The brand’s reformulated products contain vegan formulas and natural ingredients. The packaging has received a 2021 upgrade. Early Fashion Fair products were housed in pink packaging before the pink packaging was replaced with metallic bronze compacts and tubes. For the brand’s update, it sought packaging that felt relevant, iconic and regal. “It’s very striking, and I think it certainly represents the strength that we see in Black beauty,” says Mayberry McKissack. Rogers says, “Fashion Fair is inspired by the fashion and glamour of Black women, so what you’re seeing is reimagined with more of a modern, innovative focus designed for darker skin. So, while we’re going to always pay homage to our history, we also are looking to make sure that the needs of today’s consumers are in mind.”

Fashion Fair Cosmetics’ lipsticks are available now exclusively at Sephora and the brand’s website.

As in decades prior, the brand will consider the needs of Black and brown women first. “That’s what we do, that’s what we’ve always done and that’s what we will continue to do,” emphasizes Mayberry McKissack. Fashion Fair brought on dermatologist Caroline Robinson to help it select ingredients geared toward melanin-rich skin tones like turmeric, vitamin C and green tea extract. Makeup artist Sam Fine, who worked as Fashion Fair’s creative director in 2013, assisted with developing the products as well.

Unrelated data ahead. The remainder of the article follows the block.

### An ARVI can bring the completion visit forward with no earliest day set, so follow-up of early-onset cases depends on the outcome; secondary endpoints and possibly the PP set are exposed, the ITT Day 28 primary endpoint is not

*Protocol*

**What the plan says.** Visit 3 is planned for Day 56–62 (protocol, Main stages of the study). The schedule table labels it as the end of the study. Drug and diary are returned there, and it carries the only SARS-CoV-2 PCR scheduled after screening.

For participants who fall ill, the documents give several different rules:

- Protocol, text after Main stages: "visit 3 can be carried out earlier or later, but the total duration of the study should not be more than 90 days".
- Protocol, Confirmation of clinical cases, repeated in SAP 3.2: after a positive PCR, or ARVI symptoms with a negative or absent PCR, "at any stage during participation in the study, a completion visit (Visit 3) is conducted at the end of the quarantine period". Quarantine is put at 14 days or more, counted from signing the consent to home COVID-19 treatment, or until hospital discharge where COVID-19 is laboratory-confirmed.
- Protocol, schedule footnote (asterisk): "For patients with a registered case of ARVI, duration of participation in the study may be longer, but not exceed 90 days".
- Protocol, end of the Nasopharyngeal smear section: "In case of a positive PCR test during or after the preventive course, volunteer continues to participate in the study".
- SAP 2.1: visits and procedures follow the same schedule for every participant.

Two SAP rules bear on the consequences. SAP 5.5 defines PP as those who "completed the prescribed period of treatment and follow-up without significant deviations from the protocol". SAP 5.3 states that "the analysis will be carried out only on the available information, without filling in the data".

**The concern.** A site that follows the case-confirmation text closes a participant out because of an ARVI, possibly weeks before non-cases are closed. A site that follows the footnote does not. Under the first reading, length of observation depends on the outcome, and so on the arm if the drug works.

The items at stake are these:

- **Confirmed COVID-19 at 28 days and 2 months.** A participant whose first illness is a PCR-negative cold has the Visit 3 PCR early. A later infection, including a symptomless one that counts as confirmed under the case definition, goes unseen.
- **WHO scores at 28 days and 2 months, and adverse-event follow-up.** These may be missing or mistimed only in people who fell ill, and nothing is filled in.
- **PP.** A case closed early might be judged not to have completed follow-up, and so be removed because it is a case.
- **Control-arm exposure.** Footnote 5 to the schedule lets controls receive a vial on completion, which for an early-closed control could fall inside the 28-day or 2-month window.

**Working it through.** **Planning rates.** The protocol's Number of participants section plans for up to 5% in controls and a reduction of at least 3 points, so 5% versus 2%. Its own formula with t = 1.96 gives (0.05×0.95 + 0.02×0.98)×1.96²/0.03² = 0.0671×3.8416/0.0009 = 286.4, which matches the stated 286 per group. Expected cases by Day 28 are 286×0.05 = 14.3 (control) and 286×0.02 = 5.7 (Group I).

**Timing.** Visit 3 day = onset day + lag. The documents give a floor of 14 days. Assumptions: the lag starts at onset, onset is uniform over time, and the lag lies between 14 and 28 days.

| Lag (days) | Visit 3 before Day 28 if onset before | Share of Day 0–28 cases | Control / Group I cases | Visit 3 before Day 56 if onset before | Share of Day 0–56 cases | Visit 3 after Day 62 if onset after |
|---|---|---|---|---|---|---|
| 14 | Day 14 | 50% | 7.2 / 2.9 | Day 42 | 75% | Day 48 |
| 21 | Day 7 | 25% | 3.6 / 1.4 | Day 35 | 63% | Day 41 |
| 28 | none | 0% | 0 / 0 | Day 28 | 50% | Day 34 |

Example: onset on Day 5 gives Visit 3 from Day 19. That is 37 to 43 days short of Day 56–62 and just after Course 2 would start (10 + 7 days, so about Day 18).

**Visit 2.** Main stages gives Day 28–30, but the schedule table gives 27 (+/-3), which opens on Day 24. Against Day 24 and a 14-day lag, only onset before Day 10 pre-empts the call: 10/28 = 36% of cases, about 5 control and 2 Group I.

Fashion Fair is committed to philanthropic work, which has long been integral to the brand. Rogers estimates it donated $55 million-plus to the Black community in the past. She and Mayberry McKissack plan to launch a scholarship for students at Spelman College in Atlanta and offer internship opportunities for young Black women interested in the beauty business. The pair hopes the philanthropic efforts and their dedication to the Black community will enable Fashion Fair to stand out in a very crowded market.

“A lot of people say, ‘Well, there are a lot of products out there,’ but there aren’t a lot of products with ownership by two Black women in the prestige marketplace that are focused on making sure that everything we do is really created for darker skin tones,” says Mayberry McKissack. “The brand is for us, by us.”